Taxis and taxi drivers play a vital role in our economy. They can take people to work. They were important during and at the peak of the pandemic, when there was reduced public transport, because they took essential workers to hospitals, shops, garages etc. Taxis play a vital role for those who may not have their own transport. In normal times, they play an important role for parents, often assisting in delivering children to school. They are also vital in giving people a lift to an NHS appointment, be it with a doctor or a consultant. Frequently, people are not able to use public transport because of an illness. Then, there is the night-time economy, which is yet to fully reopen. There is some activity at present, but we expect it to gradually reopen fully. In rural areas, where there may not be any public transport, a taxi may be your only means of getting to a shop or an appointment. Therefore, they are vital.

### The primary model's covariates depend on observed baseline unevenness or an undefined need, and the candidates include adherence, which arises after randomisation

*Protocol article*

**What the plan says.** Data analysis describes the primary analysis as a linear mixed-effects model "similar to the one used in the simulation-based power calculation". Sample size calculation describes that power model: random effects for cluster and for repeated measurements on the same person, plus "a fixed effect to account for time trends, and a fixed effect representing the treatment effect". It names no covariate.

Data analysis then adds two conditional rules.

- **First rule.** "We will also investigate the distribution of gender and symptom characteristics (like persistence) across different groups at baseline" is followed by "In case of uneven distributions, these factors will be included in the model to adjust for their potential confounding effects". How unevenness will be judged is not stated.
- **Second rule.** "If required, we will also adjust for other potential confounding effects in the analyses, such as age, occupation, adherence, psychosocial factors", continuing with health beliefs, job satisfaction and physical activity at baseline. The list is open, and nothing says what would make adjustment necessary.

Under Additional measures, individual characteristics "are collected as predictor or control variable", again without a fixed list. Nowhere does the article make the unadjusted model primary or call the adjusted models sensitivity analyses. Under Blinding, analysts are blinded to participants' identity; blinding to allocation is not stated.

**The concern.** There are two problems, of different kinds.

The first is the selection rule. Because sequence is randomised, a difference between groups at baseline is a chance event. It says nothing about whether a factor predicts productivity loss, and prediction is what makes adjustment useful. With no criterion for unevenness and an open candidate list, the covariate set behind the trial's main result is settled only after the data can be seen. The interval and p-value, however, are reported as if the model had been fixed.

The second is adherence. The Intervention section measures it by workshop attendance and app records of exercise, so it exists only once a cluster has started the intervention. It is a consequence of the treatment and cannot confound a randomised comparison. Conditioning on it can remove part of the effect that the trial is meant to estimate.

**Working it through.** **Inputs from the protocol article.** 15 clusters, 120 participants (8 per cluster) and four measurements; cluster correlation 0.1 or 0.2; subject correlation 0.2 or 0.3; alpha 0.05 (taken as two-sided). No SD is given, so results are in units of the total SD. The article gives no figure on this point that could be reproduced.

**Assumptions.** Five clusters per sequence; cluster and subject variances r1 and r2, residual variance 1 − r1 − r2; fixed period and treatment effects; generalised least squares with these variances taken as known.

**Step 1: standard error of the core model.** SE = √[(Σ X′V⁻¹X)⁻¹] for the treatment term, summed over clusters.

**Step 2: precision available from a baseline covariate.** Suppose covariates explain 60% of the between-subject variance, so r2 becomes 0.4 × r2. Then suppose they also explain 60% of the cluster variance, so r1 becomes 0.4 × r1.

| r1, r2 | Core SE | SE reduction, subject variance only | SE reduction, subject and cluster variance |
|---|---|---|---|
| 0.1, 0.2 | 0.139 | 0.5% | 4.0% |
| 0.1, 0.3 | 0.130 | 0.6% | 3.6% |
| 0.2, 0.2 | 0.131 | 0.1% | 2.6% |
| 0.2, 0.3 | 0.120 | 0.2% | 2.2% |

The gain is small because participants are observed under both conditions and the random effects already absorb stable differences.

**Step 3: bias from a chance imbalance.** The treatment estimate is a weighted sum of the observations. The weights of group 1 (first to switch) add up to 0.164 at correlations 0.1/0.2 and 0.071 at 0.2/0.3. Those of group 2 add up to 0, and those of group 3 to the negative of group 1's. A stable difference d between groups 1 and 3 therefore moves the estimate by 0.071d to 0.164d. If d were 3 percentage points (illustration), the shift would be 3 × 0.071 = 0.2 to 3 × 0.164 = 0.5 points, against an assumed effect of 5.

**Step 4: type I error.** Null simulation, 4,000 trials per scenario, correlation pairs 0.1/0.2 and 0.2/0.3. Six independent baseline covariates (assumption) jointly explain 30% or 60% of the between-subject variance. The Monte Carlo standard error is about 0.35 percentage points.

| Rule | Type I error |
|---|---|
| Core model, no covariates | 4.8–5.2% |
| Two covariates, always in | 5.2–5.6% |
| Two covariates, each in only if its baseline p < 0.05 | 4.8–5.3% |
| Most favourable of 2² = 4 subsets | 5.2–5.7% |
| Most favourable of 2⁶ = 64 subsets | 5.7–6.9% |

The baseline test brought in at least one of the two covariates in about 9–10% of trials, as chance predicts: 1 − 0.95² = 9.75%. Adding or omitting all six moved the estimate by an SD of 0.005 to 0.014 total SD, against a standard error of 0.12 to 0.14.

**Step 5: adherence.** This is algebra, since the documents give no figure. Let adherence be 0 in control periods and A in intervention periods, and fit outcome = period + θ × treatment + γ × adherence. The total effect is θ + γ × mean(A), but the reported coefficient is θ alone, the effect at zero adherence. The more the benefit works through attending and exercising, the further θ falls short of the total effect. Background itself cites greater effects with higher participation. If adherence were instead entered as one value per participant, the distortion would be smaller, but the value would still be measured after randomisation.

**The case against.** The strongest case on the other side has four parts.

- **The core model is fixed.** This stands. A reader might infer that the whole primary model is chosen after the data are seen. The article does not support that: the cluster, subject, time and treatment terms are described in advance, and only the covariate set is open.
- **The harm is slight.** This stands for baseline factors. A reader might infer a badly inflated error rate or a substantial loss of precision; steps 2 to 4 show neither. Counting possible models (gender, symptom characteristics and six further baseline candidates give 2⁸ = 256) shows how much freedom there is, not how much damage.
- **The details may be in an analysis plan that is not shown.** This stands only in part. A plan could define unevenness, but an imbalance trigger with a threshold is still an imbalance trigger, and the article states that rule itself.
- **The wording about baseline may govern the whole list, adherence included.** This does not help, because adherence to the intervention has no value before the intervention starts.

It is clear from the evidence that we have been given that the taxi industry is experiencing difficulties. As others have said, taxi drivers are generally an older workforce, and many have been driving for some time. However, some decided to shelter during the pandemic, and many have decided not to return to work. They have perhaps got used to other roles or are working in more nine-to-five jobs. Let us face it: taxi driving can be a very antisocial activity. You are required to work long hours, often late into the night and early morning. As others have said, the number of registered taxi drivers has dropped from 16,000 to about 8,000, but I understand that only about 5,000 are active. Many have not yet returned to work. They are waiting for better times or, perhaps, to see whether they can find another form of employment and not come back to taxi driving. In evidence given to the Committee by Value Cabs, it said that it had 800 drivers at one point but only 425 have come back. The company knows for certain that 100 drivers are not coming back. Some 150 drivers have still not decided what exactly they will do. We have a problem on the horizon, and it is important that we address it.